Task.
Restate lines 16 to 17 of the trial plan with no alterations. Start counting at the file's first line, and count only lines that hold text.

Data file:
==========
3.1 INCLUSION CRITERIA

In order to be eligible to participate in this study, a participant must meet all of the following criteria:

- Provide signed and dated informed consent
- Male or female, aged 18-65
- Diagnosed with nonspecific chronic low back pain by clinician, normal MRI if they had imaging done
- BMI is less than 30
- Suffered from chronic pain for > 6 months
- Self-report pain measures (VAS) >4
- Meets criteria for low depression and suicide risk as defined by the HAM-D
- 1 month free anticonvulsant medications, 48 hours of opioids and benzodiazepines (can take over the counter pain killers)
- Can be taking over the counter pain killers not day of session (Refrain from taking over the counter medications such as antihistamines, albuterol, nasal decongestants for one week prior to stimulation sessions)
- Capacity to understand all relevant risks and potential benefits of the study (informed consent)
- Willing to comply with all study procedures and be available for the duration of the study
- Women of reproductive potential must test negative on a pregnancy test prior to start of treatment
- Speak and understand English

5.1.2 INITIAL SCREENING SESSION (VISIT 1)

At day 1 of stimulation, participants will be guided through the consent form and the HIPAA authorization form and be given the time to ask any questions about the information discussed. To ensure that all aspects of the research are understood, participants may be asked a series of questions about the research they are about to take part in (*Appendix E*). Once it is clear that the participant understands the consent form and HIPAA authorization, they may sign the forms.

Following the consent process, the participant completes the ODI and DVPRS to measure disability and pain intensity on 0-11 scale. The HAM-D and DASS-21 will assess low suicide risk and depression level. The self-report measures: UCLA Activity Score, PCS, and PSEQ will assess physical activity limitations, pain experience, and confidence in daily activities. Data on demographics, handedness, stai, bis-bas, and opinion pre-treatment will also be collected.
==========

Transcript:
5.1.2 INITIAL SCREENING SESSION (VISIT 1)

At day 1 of stimulation, participants will be guided through the consent form and the HIPAA authorization form and be given the time to ask any questions about the information discussed. To ensure that all aspects of the research are understood, participants may be asked a series of questions about the research they are about to take part in (*Appendix E*). Once it is clear that the participant understands the consent form and HIPAA authorization, they may sign the forms.